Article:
RESULTS

In this study, 8586 children qualified, of which 4595 were boys (53.52%), with overall age range from 3 to 6 years and average age 4.46 ± 0.96 years. The age of mothers ranged from 19 to 48 years with average age 32.17 ± 3.95 years. The majority of mothers (71.13%) had college education and above (>12 years), and nearly half of the investigated families had yearly income over 48000 US$, while 52.94% of the mothers were local residents. Prevalence of prenatal tobacco smoke exposure Among 8586 mothers, the prevalence of prenatal FHS exposure (active smoking) was 0.94% (81/8586). The prevalence of prenatal FHS exposure was significantly higher in mothers of local residents (1.23%) than no-local residents (0.62%). Mothers aged <25 years (2.53%) or >40 years (1.30%) had a higher prevalence of prenatal FHS exposure. Mothers with college education and above had a lower prevalence of prenatal FHS exposure than mothers who were illiterate, had primary or high school education (junior and senior) (Table 1). Table 1 The prevalence of prenatal exposure to firsthand and secondhand tobacco smoke among mothers whose children were aged 3–6 years, rural area of Shanghai, China, 2018 (N=8586) VariablesParticipants (N=8586)Firsthand smoke (N=81)Secondhand smoke (N=1785) n(%)an(%)bn(%)b Age (years)c,d 19–252372.7662.536226.16 26–30287033.43250.8772825.37 31–35385844.93290.7573018.92 36–48162118.88211.3026516.35 Educationc,d Illiterate/Primary710.8311.411419.72 Junior High7959.26141.7618122.77 Senior High161318.79251.5537323.12 College and above610771.13410.67121719.93 Family yearly income (US$)d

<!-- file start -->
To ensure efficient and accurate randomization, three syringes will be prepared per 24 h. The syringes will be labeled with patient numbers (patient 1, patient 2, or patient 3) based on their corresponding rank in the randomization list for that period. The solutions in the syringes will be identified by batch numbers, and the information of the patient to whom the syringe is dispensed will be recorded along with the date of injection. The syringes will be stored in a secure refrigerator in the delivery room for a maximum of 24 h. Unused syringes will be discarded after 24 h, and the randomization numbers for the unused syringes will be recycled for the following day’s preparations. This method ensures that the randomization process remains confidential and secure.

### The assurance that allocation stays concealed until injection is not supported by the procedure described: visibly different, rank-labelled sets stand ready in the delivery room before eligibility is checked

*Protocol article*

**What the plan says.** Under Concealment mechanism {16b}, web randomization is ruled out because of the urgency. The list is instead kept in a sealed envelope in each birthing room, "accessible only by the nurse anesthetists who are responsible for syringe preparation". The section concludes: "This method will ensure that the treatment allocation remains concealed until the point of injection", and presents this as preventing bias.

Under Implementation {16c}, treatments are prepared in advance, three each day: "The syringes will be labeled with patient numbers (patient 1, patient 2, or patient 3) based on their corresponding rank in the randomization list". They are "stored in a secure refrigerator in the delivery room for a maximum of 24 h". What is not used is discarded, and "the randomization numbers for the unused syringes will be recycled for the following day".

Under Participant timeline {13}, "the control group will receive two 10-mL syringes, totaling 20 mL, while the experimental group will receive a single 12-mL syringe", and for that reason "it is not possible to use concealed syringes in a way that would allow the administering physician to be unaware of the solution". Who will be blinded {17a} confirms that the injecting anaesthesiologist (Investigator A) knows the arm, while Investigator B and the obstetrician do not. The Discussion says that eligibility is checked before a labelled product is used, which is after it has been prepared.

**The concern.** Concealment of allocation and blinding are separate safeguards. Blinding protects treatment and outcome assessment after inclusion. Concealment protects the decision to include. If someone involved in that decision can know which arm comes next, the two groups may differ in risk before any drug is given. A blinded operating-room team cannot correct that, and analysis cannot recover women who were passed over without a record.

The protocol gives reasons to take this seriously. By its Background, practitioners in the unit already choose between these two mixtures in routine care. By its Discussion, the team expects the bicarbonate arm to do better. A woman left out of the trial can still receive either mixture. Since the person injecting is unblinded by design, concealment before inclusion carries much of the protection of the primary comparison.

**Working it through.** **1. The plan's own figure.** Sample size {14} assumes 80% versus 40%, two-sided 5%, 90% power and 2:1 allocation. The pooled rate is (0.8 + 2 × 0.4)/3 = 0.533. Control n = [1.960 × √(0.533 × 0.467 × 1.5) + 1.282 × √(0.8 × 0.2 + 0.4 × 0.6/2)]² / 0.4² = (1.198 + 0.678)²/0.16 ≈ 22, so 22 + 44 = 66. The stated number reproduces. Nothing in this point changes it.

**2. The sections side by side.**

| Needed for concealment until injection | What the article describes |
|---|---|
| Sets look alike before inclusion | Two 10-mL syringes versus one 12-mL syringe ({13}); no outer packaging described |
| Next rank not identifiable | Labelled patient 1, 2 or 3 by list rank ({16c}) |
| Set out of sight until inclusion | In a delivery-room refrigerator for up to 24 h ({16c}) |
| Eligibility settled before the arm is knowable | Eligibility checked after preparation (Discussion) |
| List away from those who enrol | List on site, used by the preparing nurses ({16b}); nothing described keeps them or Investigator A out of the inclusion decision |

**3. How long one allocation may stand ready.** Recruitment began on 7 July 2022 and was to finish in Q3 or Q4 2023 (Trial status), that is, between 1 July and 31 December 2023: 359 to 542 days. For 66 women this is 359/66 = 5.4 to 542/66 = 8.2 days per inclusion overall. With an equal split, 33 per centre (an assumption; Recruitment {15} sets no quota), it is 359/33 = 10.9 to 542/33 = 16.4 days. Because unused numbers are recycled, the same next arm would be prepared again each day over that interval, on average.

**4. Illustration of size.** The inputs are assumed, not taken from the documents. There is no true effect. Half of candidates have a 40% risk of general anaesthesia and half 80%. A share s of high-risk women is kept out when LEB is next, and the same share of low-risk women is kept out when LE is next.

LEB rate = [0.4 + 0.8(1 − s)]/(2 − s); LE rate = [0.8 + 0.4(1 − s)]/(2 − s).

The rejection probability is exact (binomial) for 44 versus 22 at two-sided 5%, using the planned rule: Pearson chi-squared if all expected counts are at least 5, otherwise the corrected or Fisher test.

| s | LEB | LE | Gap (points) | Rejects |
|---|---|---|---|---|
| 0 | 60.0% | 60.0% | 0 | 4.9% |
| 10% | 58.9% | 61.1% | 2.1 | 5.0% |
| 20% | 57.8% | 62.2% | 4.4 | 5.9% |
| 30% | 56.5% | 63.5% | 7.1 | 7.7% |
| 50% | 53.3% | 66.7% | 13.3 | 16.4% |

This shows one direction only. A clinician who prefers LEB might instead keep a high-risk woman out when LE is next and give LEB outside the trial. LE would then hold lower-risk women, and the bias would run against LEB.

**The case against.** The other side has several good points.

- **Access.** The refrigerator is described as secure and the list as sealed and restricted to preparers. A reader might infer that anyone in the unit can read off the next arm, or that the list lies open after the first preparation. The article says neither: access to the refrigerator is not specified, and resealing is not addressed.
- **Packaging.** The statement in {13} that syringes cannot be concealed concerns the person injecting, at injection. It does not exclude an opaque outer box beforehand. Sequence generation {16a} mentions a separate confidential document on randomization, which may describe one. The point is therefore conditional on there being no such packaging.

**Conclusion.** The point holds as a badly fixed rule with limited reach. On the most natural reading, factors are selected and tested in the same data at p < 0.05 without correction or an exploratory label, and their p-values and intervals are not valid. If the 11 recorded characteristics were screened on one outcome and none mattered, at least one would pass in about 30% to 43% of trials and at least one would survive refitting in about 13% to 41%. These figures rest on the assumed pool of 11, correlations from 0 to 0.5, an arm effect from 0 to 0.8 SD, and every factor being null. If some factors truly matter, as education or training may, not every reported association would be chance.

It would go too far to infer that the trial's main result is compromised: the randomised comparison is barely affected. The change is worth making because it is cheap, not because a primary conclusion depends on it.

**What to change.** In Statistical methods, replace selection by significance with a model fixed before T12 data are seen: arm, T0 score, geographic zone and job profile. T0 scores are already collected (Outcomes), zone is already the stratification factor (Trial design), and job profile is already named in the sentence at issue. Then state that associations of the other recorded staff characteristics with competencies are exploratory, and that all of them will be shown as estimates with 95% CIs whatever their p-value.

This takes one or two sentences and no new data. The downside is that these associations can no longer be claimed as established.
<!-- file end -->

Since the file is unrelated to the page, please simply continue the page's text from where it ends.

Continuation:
<8000134415.65151.1233424.85
8000–16000120614.0590.7527322.64
16001–24000111713.01121.0723921.40
24001–48000116913.62110.9420417.45
>48000375043.68340.9173519.60
Resident statusc,d
Local454552.94561.23109424.07
Non-local404147.06250.6269117.10

a Proportion.

b Prevalence.

c The differences between group on prevalence of prenatal exposure to firsthand sm ke were statistically significant (p<0.01).

d The differences between group on prevalence of prenatal exposure to secondhand smoke were statistically significant (p<0.01).

In all, 1785 out of 8586 mothers were exposed to SHS during pregnancy with a prevalence of prenatal SHS exposure of 20.79%. The prevalence of prenatal SHS exposure was significantly higher in mothers aged <30 years (25.43%) than mothers aged >30 years (18.16%). Mothers who were local residents had higher prevalence of prenatal SHS exposure (24.07%) than mothers who were no-local residents (17.10%). Mothers with high school education (junior and senior) had higher prevalence of prenatal SHS exposure than other mothers, and mothers with a higher family yearly income had a lower prevalence of prenatal SHS exposure (Table 1).

Prevalence of developmental coordination disorder (DCD) in children